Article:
Posts Tagged ‘ERP Benefits’

aberdeen logoAberdeen Research recently released a report entitled “Roll With The Punches: Select Flexible ERP and Be Prepared for Business Challenges.”  In it, they highlight key benefits they have documented in organizations deploying what they call “flexible” ERP systems.  Among the highlights…

  • “Best-in-Class” organizations are 83% more likely to have an ERP solution that can be quickly tailored to reflect business change.
  • Those organizations in turn are 59% more likely to be able to monitor regulatory compliance.
  • They are 3 times as likely to be able to tailor interfaces to reflect user preferences.
  • And they saw a 15% improvement in operational costs as a result of their solution.

Flexible here denotes a system that is “easily tailored to reflect business change.”  The concepts of customizable and modifiable come into play, along with the built-in flexibility accorded by today’s more modern ERP systems, which include features like drill-downs, dashboards and business intelligence, and triggers or alerts.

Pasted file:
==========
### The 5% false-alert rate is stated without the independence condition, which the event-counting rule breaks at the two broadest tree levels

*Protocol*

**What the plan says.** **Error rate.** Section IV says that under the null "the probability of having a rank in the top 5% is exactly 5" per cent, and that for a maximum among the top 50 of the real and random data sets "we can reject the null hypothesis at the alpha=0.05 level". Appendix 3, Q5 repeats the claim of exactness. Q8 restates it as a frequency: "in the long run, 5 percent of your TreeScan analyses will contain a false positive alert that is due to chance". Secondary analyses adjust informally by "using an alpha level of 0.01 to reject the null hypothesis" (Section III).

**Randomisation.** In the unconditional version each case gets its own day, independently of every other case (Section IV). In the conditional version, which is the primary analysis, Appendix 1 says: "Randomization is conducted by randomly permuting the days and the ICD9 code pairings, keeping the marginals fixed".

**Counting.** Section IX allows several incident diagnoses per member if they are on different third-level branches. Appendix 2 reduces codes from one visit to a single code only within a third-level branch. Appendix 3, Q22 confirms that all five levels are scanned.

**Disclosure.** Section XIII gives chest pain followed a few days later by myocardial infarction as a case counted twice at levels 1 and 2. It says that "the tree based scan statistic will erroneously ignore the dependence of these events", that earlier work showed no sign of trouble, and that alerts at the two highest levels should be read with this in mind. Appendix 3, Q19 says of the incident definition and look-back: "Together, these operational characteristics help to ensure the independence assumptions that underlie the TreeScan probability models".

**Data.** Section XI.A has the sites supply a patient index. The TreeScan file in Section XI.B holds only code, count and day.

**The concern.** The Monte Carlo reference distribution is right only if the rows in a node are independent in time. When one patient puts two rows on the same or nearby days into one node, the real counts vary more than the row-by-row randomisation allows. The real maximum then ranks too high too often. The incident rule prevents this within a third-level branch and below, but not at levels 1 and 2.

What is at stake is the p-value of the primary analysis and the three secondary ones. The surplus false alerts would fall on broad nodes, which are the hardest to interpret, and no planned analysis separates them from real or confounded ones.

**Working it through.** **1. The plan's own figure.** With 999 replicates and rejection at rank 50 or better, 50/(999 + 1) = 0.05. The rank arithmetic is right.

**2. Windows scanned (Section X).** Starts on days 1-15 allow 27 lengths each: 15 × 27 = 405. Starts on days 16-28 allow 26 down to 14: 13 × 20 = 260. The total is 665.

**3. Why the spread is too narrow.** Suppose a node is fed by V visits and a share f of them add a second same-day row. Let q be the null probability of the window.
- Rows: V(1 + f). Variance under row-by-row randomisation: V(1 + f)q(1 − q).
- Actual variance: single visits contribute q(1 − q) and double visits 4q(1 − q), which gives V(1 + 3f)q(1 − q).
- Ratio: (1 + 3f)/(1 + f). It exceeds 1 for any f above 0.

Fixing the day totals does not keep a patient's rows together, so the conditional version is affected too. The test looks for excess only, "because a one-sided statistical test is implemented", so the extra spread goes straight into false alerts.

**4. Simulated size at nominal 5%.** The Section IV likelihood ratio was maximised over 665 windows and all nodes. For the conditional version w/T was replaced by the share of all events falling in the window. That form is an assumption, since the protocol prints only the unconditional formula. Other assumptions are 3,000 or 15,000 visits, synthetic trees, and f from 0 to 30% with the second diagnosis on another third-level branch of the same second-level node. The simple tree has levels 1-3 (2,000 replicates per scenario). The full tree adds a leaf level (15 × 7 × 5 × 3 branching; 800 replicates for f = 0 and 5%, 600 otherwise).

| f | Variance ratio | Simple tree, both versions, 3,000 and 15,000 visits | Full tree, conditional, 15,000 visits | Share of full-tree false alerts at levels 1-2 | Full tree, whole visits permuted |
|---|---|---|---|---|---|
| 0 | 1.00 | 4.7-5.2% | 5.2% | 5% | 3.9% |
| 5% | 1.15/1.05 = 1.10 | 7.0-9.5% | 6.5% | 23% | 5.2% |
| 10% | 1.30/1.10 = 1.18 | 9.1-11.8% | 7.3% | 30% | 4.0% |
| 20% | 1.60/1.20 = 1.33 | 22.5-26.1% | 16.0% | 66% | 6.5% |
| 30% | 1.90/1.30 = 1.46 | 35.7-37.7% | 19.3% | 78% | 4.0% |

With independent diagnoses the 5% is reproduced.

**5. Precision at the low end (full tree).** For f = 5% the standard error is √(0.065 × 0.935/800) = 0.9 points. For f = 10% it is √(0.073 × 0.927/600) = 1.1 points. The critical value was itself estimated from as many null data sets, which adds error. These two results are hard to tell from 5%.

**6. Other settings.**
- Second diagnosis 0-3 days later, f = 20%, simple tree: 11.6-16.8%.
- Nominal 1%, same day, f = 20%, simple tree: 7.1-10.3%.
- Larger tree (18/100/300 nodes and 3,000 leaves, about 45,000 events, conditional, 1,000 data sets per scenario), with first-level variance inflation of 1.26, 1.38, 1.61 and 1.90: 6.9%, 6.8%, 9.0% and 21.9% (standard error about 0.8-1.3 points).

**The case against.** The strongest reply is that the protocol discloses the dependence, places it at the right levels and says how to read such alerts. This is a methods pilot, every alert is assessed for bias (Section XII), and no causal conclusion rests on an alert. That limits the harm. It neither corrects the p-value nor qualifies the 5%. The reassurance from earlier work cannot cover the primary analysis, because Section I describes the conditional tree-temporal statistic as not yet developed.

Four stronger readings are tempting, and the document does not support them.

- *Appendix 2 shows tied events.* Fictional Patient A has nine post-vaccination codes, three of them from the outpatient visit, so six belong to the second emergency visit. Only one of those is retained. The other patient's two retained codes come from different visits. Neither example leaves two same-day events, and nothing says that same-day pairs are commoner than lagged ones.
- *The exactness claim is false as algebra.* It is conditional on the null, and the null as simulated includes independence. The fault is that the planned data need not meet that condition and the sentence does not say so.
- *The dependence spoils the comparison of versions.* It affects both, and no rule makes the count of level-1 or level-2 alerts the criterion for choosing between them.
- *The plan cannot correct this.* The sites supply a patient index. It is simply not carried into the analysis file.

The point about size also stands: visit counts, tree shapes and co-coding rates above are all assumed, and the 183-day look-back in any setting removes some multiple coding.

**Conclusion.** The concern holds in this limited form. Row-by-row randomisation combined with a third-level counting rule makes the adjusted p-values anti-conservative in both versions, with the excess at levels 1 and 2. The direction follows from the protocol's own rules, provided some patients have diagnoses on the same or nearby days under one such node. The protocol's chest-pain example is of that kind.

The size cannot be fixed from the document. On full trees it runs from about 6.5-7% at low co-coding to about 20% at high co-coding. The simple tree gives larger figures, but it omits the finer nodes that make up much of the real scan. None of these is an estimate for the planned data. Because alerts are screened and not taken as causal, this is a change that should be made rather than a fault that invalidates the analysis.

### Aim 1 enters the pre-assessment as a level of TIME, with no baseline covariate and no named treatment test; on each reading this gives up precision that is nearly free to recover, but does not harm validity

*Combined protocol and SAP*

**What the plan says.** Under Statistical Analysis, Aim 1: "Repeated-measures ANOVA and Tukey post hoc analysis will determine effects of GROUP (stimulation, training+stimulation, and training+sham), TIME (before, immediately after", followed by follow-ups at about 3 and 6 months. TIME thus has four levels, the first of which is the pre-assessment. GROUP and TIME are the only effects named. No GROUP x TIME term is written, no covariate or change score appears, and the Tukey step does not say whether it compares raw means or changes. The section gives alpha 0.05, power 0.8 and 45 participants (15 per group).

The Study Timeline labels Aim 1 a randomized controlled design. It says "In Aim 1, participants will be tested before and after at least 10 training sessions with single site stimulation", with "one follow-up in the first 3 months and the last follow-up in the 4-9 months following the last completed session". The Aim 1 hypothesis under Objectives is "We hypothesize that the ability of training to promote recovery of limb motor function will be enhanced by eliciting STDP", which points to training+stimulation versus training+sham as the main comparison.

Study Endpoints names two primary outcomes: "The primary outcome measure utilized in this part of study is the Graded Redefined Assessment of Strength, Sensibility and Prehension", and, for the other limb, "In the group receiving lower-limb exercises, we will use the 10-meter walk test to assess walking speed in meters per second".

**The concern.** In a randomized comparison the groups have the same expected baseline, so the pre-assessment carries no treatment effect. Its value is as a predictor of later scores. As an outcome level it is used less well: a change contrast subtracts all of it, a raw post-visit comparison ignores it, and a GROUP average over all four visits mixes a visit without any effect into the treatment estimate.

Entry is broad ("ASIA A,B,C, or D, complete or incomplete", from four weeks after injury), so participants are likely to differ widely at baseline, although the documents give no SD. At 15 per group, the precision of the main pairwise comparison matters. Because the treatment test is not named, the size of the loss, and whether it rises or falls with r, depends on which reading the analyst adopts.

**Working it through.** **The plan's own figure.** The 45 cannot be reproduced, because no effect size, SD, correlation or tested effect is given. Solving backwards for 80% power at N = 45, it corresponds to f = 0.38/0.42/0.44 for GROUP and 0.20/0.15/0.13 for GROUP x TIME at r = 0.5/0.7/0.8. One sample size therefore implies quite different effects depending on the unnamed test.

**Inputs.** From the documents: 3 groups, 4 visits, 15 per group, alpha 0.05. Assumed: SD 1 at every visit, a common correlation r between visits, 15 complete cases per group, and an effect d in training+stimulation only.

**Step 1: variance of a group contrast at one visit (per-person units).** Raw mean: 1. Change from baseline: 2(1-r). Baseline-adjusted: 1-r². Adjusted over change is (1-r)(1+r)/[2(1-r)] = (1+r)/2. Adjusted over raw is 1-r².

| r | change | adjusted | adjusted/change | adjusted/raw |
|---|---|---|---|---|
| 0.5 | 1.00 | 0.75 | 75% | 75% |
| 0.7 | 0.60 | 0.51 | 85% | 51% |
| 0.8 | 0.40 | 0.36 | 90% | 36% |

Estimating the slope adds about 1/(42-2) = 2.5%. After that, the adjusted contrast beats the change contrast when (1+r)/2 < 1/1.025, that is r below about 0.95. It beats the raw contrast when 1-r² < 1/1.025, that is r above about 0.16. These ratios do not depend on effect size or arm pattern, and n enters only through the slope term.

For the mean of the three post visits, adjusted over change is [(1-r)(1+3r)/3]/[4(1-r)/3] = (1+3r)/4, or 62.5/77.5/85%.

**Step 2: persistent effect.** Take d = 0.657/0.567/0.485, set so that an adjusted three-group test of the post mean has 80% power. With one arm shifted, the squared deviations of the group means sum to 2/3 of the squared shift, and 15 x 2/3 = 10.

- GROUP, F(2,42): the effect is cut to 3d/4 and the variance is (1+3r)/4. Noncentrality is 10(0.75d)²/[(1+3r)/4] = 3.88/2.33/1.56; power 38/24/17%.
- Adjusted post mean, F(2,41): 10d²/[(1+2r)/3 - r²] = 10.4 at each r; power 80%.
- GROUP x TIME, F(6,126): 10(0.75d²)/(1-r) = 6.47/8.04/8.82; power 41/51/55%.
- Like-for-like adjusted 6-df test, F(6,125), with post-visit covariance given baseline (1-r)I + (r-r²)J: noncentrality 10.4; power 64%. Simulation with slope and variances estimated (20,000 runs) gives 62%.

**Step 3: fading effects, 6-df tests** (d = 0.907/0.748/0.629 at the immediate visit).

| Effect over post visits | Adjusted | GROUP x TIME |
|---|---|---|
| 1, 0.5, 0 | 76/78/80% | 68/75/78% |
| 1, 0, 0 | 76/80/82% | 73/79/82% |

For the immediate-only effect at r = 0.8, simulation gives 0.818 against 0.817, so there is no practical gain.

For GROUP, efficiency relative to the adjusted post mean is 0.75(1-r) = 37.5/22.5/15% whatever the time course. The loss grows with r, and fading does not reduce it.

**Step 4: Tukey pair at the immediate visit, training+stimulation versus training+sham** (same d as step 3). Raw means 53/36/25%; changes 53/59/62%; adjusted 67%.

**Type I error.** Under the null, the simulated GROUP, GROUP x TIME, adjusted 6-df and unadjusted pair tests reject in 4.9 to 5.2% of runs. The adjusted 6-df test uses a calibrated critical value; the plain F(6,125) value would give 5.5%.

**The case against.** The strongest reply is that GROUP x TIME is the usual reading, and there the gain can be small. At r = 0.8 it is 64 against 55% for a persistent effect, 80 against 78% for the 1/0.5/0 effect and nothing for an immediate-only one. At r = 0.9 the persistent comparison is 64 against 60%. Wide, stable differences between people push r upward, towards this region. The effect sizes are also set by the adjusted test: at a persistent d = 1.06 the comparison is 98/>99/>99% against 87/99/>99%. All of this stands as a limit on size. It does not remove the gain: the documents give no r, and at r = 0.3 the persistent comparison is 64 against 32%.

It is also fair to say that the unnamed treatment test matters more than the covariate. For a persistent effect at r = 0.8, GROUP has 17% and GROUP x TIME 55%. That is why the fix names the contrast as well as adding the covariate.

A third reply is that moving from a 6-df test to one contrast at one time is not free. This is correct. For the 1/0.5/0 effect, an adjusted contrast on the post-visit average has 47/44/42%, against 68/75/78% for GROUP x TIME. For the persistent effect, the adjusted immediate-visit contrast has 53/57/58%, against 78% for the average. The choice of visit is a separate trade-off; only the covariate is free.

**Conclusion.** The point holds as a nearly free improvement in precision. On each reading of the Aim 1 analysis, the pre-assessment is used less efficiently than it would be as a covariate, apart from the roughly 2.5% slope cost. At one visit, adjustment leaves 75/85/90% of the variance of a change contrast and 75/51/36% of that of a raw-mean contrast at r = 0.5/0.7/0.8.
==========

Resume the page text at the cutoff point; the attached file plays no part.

The firm looked at key reasons that companies replace their systems.  The two big ones:

  • Obsolete technology foundation or infrastructure of their current system
  • Lack of features

Aberdeen went on to list the ratios of improvement in operations that were seen by firms who implemented new systems, and their results are notable.  According to a table from their August, 2014 research results, they include the following results when companies deployed such “flexible” systems:

  • 45% improvement in inventory turns
  • 24% change in stock to sales ratio
  • 15% change in operational costs
  • 13% improvement in administrative costs
  • 20% improvement in complete and on-time delivery
  • 14% improvement in inventory levels
  • 16% improvement in internal schedule compliance
  • 19% improvement in cycle time of key business processes